Chauvelin L, Gindt M, Olliac B, Robert P, Thümmler S, Askenazy F. Emergency Organization of Child Psychiatric Care Following the terrorist attack on July 14, 2016, in Nice, France. Disaster Med Public Health Prep. 2019;13(02):144–6. https://0-doi-org.brum.beds.ac.uk/10.1017/dmp.2018.51.

    Article  PubMed  Google Scholar 

  55. 55.

    Quatrehomme G. Unité police d’Identification de Victimes de catastrophes, Toupenay S, Delabarde T, Padovani B, Alunni V. forensic answers to the 14th of July 2016 terrorist attack in Nice. Int J Legal Med. 2019;133(1):277–87. https://0-doi-org.brum.beds.ac.uk/10.1007/s00414-018-1833-5.

    Article  PubMed  Google Scholar 

  56. 56.

    Guesnier E. Le regard d’un cadre de santé Sur l’organisation des soins le 14 juillet 2016, soir de l’attentat de Nice reflections of a help-care manager on emergency care provided following the 14 July 2016 attack in Nice. Neuropsychiatr Enfance Adolesc. 2017;65(5):278–80. https://0-doi-org.brum.beds.ac.uk/10.1016/j.neurenf.2017.07.001.

    Article  Google Scholar 

  57. 57.

    Bills CB, Dodson N, Stellman JM, Southwick S, Sharma V, Herbert R, et al. Stories behind the symptoms: a qualitative analysis of the narratives of 9/11 rescue and recovery workers. Psychiatr Q. 2009;80(3):173–89. https://0-doi-org.brum.beds.ac.uk/10.1007/s11126-009-9105-7.

    Article  PubMed  Google Scholar 

  58. 58.

    Schlenger WE, Silver RC. Web-based methods in terrorism and disaster research. J Trauma Stress. 2006;19(2):185–93. https://0-doi-org.brum.beds.ac.uk/10.1002/jts.20110.

    Article  PubMed  Google Scholar 

  59. 59.

    Eysenbach G, Wyatt J. Using the internet for surveys and Health Research. J Med Internet Res. 2002;4(2):e13. https://0-www-ncbi-nlm-nih-gov.brum.beds.ac.uk/pmc/articles/PMC1761932/. https://0-doi-org.brum.beds.ac.uk/10.2196/jmir.4.2.e13.

    Article  PubMed  PubMed Central  Google Scholar 

  60. 60.

    Vuillermoz C, Stene LE, Aubert L, Motreff Y, Pirard P, Baubet T, et al. Non-participation and attrition in a longitudinal study of civilians exposed to the January 2015 terrorist attacks in Paris. France BMC Med Res Methodol. 2020;20(1):63. https://0-doi-org.brum.beds.ac.uk/10.1186/s12874-020-00943-x.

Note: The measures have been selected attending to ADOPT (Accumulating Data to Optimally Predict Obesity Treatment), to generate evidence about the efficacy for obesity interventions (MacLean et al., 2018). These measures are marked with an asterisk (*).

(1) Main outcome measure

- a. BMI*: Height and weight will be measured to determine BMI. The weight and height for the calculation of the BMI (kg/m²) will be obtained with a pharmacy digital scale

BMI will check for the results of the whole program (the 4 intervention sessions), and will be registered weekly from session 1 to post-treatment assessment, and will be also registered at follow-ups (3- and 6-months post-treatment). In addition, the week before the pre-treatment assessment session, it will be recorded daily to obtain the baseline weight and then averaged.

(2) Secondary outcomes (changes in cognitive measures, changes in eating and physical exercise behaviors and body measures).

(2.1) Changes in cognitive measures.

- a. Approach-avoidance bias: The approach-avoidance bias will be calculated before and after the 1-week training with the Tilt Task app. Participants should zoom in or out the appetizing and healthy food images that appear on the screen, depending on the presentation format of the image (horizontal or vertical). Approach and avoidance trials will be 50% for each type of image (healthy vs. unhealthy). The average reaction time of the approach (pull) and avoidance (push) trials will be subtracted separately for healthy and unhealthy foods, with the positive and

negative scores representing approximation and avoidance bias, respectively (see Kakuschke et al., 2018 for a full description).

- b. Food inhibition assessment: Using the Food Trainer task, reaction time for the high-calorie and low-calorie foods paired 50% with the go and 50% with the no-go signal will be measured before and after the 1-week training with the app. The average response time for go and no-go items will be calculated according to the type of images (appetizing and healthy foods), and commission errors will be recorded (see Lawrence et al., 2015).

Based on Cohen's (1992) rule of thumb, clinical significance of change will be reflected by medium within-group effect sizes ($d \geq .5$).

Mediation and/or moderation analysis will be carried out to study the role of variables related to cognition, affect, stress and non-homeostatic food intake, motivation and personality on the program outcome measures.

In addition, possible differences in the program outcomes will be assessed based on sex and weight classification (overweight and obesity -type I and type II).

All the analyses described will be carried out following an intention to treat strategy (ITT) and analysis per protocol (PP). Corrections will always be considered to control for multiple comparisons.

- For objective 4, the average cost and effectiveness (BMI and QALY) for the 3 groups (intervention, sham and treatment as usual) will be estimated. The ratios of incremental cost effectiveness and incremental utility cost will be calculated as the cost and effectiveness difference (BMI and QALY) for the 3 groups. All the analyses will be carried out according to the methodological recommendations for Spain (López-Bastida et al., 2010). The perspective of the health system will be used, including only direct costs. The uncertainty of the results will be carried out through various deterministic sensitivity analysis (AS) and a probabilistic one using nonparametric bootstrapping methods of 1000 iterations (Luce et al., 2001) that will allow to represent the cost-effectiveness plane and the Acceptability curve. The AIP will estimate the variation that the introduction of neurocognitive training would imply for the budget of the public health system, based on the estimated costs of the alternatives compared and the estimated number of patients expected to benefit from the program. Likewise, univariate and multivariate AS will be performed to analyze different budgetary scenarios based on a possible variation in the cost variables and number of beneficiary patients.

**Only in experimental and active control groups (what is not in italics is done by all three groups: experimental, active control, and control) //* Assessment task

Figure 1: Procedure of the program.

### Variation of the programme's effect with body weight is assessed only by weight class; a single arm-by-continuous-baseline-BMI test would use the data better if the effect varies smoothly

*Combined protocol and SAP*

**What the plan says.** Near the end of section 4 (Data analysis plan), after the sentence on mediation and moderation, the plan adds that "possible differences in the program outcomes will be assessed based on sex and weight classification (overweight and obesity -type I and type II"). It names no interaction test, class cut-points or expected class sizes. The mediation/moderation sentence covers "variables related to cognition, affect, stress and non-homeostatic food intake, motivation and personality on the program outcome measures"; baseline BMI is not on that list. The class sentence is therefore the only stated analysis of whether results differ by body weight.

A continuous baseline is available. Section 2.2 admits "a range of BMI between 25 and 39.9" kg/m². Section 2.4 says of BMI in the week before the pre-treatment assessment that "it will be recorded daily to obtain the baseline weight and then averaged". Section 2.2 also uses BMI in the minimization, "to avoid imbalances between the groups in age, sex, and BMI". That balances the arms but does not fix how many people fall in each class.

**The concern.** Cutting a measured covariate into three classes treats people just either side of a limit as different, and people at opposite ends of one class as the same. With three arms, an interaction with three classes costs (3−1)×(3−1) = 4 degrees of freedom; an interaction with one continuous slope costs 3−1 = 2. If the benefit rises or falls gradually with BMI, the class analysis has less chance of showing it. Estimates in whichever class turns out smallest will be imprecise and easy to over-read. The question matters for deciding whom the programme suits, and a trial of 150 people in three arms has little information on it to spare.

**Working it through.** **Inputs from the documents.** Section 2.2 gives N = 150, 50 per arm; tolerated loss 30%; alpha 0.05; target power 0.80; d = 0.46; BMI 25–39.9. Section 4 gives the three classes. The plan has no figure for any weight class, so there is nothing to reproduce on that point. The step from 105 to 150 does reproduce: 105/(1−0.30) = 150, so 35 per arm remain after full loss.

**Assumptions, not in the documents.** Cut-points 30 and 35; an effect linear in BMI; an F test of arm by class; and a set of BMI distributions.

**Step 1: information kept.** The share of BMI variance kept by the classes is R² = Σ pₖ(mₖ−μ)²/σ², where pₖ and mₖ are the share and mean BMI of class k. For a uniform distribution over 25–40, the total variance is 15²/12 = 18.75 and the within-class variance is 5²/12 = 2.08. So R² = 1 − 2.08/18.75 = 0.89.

Article  PubMed  Google Scholar 

  61. 61.

    Stene LE, Dyb G. Research participation after terrorism: an open cohort study of survivors and parents after the 2011 Utøya attack in Norway. BMC Res Notes. 2016;9(1):57. https://0-doi-org.brum.beds.ac.uk/10.1186/s13104-016-1873-1.

    Article  PubMed  PubMed Central  Google Scholar 

  62. 62.

    Figley CR, Huggard P, Rees CE. First do not self-harm - Understanding and Promoting Physician Stress Resilience: Oxford University Press; 2013.

  63. 63.

    Brooks S, Amlôt R, Rubin G, Greenberg N. Psychological resilience and post-traumatic growth in disaster-exposed organisations: overview of the literature. J R Army Med Corps. 2018;166(1):52–6. https://0-doi-org.brum.beds.ac.uk/10.1136/jramc-2017-000876.

    Article  Google Scholar 

  64. 64.

    Schreiber M, Cates DS, Formanski S, King M. Maximizing the resilience of healthcare Workers in Multi-hazard Events: lessons from the 2014–2015 Ebola response in Africa. Mil Med. 2019;184(Suppl 1):114–20. https://0-doi-org.brum.beds.ac.uk/10.1093/milmed/usy400.

    Article  PubMed  Google Scholar 

  65. 65.

    Sylwanowicz L, Schreiber M, Anderson C, Gundran CPD, Santamaria E, Lopez JCF. Rapid triage of mental health risk in emergency medical workers: findings from typhoon Haiyan. Disaster Med Public Health Prep. 2018;12(1):19–22. https://0-doi-org.brum.beds.ac.uk/10.1017/dmp.2017.37.

    Article  PubMed  Google Scholar 

Download references

Acknowledgements

The authors sincerely thank all those who accepted to be involved in this study: Santé Publique France, for their expertise and contribution, and in particular Dr. P. PIRARD, Y. MOTREFF, Dr. S. VANDENTORREN; Pr T. BAUBET, Scientific advisor from the Centre National de Ressources et de Résilience (CN2R); Mr. C. GUEPRATTE, managing director of Nice University Hospital; Mr. A. POUILLART, managing director of the Fondation Lenval; Mr. T. ARRII, Deputy director-general of Nice University Hospital; the members of the scientific committee: Mrs. K. HAMELA (Human Resources director), Pr M. BENOIT (Psychiatry, Nice CHU), Dr. J.H. PLANCHARD (Occupational medicine, Nice CHU); our colleagues from the Nice University Public Health Department: Dr. B. DUNAIS, Dr. P. TOUBOUL LUNDGREN, Dr. E. MARINE-BARJOAN, for their helpful contributions; all those who contributed to the development and implementation of the study: members of the Nice CHU and Fondation Lenval managing department, numerous members of staff who took part in testing the questionnaire, staff of Nice CHU Public Health department, Nice CHU and Lenval departments.